🤖The Law Firm of ChatGPT & Associates
The story begins like this: on November 30, OpenAI (an AI research laboratory co-founded by Elon Musk, and supported by a billion-dollar investment from Microsoft) released a public version of an AI program called ChatGPT that uses a large language model (LLM) to generate text responses in a natural dialogue format. That is to say, you can have conversations with ChatGPT and it will talk to you like a person and even explain things to you.
Well, ChatGPT blew up. It reached 1 million users in a matter of days and the internet was awash with people posting their chat texts. One journalist used the program to create imagined taglines in the style of Real Housewives for TV characters. Others used it to write a “brief to the United States Supreme Court on why its decision on same-sex marriage should not be overturned”, reports Reuters. And the results are quite convincing, leading some to ask if ChatGPT—or AI chatbots in general—are coming to a firm near you.
Don't worry, writes The Atlantic. “GPT and other large language models are aesthetic instruments rather than epistemological ones.” In other words, ChatGPT is not exactly performing any creative writing and thinking. Well, at least not any more creative than a room full of monkeys with typewriters is creative enough to eventually write Hamlet. And this is because LLMs are just combing through their data sets for a prediction of what comes next. As Casey Newton describes on the Hardfork podcast, “I were to say to you, 'twinkle, twinkle, little star,' your brain would just say, 'how I wonder where you are.' You’re just predicting that is how that sentence finishes.” Hard to be creative when you're just predicting off data of what we already know. But LLMs do give lawyers and other professions “a new instrument—that’s really the right word for it—with which to play with an unfathomable quantity of textual material,” The Atlantic continues. Reuters adds that law firms could find themselves in malpractice issues should they rely on ChatGPT because, as OpenAI itself warns, the bot “sometimes writes plausible-sounding but incorrect or nonsensical answers.”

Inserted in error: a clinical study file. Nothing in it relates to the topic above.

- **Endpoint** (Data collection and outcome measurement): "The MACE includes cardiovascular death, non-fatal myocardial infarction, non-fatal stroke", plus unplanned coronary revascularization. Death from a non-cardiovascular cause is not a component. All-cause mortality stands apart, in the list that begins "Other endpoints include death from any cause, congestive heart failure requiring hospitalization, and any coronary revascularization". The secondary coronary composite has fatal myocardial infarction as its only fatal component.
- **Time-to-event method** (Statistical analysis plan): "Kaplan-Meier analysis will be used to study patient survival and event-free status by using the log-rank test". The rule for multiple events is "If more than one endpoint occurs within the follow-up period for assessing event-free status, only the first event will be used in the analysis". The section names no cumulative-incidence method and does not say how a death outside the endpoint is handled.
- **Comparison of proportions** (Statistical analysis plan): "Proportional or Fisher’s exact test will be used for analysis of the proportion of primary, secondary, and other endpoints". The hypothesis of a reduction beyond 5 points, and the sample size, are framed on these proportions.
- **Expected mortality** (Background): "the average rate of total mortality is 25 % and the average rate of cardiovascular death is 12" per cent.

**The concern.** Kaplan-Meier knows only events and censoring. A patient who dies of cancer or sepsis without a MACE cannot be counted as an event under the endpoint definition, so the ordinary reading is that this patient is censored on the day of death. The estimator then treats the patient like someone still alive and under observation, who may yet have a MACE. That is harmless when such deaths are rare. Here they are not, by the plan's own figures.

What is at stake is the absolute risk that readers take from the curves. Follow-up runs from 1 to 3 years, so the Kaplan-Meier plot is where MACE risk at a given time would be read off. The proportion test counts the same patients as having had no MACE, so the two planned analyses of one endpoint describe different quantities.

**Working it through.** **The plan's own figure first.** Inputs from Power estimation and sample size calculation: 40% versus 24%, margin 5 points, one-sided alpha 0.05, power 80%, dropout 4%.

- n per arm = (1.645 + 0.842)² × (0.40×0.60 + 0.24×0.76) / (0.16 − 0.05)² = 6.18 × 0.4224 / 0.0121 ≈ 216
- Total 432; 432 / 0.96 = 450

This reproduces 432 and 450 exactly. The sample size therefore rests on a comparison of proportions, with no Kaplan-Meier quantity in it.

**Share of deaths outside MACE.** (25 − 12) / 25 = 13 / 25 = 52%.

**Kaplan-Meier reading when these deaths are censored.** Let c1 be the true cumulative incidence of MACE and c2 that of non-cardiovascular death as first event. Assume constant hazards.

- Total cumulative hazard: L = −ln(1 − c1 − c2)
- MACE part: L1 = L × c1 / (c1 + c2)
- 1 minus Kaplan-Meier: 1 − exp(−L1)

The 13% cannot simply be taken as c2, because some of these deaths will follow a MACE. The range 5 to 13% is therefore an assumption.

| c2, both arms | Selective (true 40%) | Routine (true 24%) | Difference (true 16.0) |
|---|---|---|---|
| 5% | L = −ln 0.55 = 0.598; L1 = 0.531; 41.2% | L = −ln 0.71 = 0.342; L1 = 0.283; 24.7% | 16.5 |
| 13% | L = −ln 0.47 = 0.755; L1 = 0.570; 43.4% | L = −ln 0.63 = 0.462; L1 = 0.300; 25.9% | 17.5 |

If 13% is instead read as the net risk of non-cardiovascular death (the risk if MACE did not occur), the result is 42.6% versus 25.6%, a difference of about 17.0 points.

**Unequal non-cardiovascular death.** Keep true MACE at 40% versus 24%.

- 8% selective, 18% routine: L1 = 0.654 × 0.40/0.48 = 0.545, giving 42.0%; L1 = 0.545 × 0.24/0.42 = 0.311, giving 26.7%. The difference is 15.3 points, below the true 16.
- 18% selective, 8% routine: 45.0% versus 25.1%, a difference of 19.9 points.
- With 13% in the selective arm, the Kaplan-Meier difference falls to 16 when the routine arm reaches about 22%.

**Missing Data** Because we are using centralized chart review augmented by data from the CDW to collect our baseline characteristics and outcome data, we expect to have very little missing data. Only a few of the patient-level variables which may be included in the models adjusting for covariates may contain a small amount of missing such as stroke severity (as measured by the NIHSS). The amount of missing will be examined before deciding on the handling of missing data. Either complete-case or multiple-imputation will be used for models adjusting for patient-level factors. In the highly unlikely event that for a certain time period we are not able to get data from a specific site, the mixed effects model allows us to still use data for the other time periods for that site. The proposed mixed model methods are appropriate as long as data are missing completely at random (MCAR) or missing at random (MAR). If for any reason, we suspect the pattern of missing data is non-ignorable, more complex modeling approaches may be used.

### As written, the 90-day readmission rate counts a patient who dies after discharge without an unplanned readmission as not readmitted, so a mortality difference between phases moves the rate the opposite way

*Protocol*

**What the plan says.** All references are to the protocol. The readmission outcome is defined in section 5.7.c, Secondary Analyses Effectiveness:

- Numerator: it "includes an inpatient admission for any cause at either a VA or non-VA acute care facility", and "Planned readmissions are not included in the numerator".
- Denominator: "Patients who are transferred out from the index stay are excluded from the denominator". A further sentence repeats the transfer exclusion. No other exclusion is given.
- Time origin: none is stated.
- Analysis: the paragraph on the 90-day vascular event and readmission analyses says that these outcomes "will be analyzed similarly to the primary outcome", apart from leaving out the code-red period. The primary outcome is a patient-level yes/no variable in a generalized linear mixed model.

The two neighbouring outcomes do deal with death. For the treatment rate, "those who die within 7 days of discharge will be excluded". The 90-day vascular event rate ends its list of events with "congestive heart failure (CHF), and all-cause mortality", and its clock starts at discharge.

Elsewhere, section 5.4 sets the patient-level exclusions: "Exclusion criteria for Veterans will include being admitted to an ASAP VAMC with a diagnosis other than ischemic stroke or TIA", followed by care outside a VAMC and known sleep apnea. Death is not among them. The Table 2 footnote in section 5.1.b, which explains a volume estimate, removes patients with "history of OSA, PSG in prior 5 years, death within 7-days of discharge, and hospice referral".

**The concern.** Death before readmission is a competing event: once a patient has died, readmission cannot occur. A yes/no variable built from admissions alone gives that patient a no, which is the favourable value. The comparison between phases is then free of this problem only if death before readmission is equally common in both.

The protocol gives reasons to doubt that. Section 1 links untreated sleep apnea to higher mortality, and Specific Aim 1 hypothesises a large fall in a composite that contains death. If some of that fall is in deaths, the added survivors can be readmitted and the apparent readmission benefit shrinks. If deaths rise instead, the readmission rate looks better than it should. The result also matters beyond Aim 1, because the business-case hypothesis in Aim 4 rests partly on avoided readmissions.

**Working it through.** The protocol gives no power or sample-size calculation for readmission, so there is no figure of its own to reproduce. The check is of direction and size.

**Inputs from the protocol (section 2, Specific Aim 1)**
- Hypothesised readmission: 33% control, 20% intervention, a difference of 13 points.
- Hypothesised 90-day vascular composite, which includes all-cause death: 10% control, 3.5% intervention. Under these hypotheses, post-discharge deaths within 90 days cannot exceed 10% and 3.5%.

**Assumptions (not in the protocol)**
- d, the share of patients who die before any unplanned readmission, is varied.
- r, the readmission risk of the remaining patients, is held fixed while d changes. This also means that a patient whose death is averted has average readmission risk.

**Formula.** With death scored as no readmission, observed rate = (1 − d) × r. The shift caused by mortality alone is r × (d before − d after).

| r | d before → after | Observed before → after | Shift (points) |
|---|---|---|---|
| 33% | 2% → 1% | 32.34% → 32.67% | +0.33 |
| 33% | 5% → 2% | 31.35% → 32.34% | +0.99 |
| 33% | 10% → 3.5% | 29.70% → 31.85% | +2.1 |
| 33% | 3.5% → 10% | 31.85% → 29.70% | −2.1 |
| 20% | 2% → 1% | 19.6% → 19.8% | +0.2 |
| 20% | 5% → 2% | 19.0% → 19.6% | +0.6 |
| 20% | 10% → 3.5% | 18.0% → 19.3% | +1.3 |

So, is ChatGPT the future of anything for the legal world? It's plausible that the program could be used to write drafts of things that require no real creativity, or are heavily templated already. But for more complex and nuanced tasks, it's best to leave it to the humans.
As with the hype over self-driving cars a few years ago, our imaginations may be getting ahead of the actual tech here. ChatGPT is definitely an exciting new toy, but don't expect it to replace your firm's associates tomorrow (or the next day).